Cancer stuns us, often to the point it is hard to think straight, hard to turn off the thoughts, and especially hard to organize our thoughts (especially once the chemo fog rolls in). Suddenly, we are thrust into the life of a cancer patient - facing tests, appointments, treatment, so much that is new to us, and all at once. Last year, I was at my mother’s side at every step through her diagnosis and treatment for lymphoma, and I’m a lot wiser for the ware. I learned some really useful organizational strategies that were life-saving (both literally and figuratively). I learned what we needed and didn’t need to be fully prepared and thought I’d share my working list, in hopes we can help someone else skip the initial steep learning curve. It’s all in the bag.
Tote bag - ideally with several compartments for organizing your supplies
Identification and insurance cards
Names, addresses, and phone numbers for referral physicians
List of herbs, supplements, medications you are currently taking
Notebook or tape recorder for recording medical instructions
Daily planner or chemotherapy calendar (Don’t forget pens!)
Small cooler or thermal snack pack
Book and/or magazines
Music - CD player, MP3 player, other
Ipad or laptop
Healthy snacks such as nuts, seeds, fruit, energy bars, trail mix, yogurt
Water bottles with plenty of water, electrolytes, ginger tea
Ice cubes - sucking on them can prevent mouth sores
Warm socks or slippers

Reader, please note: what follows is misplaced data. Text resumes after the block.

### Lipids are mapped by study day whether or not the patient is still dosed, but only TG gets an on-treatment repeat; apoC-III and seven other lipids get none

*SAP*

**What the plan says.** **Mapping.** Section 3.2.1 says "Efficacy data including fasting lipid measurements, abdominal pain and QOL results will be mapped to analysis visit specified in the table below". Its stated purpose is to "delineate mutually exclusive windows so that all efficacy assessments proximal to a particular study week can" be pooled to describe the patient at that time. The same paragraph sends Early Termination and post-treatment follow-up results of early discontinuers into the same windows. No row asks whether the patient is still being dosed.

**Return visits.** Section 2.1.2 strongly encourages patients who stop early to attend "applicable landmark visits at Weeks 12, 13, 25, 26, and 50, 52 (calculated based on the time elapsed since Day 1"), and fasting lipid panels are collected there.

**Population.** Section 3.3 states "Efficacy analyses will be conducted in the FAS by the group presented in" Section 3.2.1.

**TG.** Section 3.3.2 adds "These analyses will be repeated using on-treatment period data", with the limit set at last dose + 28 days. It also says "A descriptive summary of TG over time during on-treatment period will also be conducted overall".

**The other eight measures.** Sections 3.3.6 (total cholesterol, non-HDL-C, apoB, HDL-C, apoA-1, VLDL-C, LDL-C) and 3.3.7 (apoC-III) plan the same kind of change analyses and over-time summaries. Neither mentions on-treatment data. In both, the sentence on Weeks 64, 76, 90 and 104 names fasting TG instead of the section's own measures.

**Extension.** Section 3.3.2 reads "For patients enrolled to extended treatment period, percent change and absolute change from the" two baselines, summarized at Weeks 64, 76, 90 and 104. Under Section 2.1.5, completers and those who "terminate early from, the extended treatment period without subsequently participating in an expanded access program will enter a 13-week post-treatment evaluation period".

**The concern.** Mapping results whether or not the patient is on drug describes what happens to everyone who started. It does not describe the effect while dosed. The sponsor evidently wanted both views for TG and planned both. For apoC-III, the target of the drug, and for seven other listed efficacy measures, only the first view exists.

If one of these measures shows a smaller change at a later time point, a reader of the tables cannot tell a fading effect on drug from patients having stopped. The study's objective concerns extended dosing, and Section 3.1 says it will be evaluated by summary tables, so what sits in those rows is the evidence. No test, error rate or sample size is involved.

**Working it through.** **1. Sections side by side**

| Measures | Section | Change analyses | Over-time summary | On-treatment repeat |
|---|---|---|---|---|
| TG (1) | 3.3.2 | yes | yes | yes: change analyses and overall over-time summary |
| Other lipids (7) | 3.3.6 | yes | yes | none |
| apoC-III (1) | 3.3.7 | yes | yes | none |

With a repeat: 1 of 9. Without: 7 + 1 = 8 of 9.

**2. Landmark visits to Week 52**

Small pillow and blanket
A friend or loved one
The first chemotherapy appointment can be an all-day affair, so be prepared. It’s recommended that you eat normally on treatment days, avoiding only those foods that are typically hard to digest or less than nourishing (deep fried foods, excessive quantities of meat, junk foods). It’s important to have a designated driver as some of the medications may make you drowsy, or you just may not be feeling so great.
For some great downloadable and printable resources, check out Guide2Chemo, where you can find a guide to supportive yoga poses that can help relieve stress and anxiety during chemotherapy, a chemo calendar, a medical paperwork checklist, and more.
Take a deep breath. It’s not nearly as bad as many people fear. At age 89, mom sailed through her treatment, and I was honored to be there by her side.
Susan Beausang, President, 4Women.com
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